|Publication number||US6435391 B1|
|Application number||US 09/710,406|
|Publication date||Aug 20, 2002|
|Filing date||Nov 9, 2000|
|Priority date||Oct 1, 1998|
|Publication number||09710406, 710406, US 6435391 B1, US 6435391B1, US-B1-6435391, US6435391 B1, US6435391B1|
|Original Assignee||Maxworld, Inc.|
|Export Citation||BiBTeX, EndNote, RefMan|
|Patent Citations (28), Referenced by (27), Classifications (10), Legal Events (4)|
|External Links: USPTO, USPTO Assignment, Espacenet|
This patent application is a continuation-in-part of U.S. application Ser. No. 29/104,041, filed Apr. 27, 1999 for a CONVERTIBLE ZIPPER WALLET, which has matured in Des. U.S. Pat. No. 439,040, which is a continuation-in-part of U.S. Pat. No. Des. 411,764, issued Jul. 6, 1999, filed Oct. 1, 1998, for a CONVERTIBLE CLUTCH BAG.
The present invention relates to carry bags, and, more particularly, to a combined closure and carry mechanism for a cinching bag.
In the art of knapsacks, backpacks and cinching bags, a variety of strap designs and closure mechanisms have been used. Many such bags employ discrete mechanisms for the closure and the carry strap. The closure may comprise a zipper, button, magnetic catch, corded cinch, or other mechanism. The carry strap may include one or two shoulder straps affixed to the upper and lower margins of the bag.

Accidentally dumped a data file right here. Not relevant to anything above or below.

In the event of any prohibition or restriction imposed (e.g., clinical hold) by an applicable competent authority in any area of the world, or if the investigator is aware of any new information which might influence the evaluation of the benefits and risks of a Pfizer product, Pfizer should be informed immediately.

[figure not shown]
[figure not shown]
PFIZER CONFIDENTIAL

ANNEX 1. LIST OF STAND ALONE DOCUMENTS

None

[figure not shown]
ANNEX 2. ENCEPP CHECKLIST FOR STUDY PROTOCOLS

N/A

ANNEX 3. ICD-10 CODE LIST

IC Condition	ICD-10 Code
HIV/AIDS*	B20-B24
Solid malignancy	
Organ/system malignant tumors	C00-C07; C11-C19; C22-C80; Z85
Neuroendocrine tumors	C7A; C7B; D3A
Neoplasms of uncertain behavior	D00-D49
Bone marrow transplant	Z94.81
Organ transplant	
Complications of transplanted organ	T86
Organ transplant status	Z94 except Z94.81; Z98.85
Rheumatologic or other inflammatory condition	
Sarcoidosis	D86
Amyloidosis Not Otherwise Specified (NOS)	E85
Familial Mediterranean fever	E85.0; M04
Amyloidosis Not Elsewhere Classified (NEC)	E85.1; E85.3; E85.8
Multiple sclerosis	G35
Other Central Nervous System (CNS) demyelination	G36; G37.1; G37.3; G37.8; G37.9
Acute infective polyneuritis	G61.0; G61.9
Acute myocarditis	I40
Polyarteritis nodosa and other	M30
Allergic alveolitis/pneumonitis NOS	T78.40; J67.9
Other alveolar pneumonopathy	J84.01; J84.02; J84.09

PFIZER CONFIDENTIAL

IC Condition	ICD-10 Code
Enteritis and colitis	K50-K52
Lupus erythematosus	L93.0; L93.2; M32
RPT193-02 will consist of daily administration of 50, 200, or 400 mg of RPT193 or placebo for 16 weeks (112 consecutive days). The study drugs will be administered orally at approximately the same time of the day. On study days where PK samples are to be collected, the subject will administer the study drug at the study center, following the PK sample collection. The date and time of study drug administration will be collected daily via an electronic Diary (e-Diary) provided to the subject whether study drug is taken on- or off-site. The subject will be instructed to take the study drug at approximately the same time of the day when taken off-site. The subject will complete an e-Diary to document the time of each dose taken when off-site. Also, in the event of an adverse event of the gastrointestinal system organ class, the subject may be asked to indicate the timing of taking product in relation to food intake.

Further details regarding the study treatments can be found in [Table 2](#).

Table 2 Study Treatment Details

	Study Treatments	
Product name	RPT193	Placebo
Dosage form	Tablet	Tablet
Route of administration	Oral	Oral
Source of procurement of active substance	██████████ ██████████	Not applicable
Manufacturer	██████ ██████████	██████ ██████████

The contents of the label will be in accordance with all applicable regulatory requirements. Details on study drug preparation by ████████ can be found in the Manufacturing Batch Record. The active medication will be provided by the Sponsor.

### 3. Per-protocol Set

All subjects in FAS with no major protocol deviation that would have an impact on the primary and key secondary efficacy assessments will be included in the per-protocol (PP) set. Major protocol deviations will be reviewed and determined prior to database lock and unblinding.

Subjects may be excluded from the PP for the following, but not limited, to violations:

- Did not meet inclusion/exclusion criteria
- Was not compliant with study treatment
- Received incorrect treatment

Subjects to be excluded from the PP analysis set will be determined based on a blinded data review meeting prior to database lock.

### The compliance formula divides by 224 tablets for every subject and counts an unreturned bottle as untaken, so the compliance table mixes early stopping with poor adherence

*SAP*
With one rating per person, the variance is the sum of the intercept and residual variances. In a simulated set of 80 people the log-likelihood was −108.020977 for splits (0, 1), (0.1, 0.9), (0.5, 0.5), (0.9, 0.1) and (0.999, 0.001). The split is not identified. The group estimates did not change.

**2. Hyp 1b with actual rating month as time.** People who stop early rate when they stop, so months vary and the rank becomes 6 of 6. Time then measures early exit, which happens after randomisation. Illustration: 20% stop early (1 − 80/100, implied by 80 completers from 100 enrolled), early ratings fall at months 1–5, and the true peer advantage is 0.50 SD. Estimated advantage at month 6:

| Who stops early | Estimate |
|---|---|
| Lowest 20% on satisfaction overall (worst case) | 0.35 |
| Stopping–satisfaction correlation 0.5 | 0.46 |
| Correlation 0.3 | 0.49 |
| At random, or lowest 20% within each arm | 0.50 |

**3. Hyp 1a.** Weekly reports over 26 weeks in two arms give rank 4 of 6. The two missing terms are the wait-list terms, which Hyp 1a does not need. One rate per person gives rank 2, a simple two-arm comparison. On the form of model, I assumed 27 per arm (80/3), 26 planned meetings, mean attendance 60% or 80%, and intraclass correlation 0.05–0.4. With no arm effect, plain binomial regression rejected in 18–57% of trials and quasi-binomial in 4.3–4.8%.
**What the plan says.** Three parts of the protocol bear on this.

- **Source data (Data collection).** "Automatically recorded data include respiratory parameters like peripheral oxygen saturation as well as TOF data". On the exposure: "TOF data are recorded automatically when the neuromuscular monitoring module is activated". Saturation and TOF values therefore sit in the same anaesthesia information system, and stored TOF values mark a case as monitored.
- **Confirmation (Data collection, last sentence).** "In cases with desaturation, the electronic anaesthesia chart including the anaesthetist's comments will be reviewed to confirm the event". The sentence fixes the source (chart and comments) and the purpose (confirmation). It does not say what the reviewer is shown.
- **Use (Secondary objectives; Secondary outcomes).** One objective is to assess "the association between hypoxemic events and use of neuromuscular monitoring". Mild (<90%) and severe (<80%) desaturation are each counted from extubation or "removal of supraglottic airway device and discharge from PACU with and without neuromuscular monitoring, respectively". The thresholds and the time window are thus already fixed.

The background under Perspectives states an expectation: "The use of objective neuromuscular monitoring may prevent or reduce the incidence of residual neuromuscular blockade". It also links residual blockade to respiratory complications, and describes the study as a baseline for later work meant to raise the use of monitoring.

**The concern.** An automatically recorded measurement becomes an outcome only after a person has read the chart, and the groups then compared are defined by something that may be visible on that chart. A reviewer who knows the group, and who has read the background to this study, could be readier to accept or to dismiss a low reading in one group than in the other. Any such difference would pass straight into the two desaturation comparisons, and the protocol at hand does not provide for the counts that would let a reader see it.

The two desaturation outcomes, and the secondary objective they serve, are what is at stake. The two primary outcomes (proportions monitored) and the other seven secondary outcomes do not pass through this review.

In bags that use cinching mechanisms to close an aperture, one or two loops are threaded through a flexible channel that surrounds the aperture. An exposed portion of the loop or loops is pulled to draw the flexible channel inwardly and close the aperture. FIG. 1 illustrates one known double-looped cinching bag 100 in which two loops 110, 120 are drawn in opposite directions to cinch closed the neck 130 of the bag. One end of the webbing that defines the loop is stitched to the webbing at 140 to define a certain size for each loop. The other end of the webbing extends downwardly to define carry strap portions 150, 160 which pass through a ring 170 and are each anchored to sliders 180 which are positionable along the respective carry strap portions. The sliders permit the length of the carry strap portions 150, 160 to be independently adjusted to suit the needs of its user. In FIG. 1, the sliders 180 are positioned proximate the stitching 140 so that the carry strap portions 150, 160 have their shortest effective length. In FIG. 2, the sliders have been repositioned along the webbing to provide the longest effective length carry strap portions 150, 160.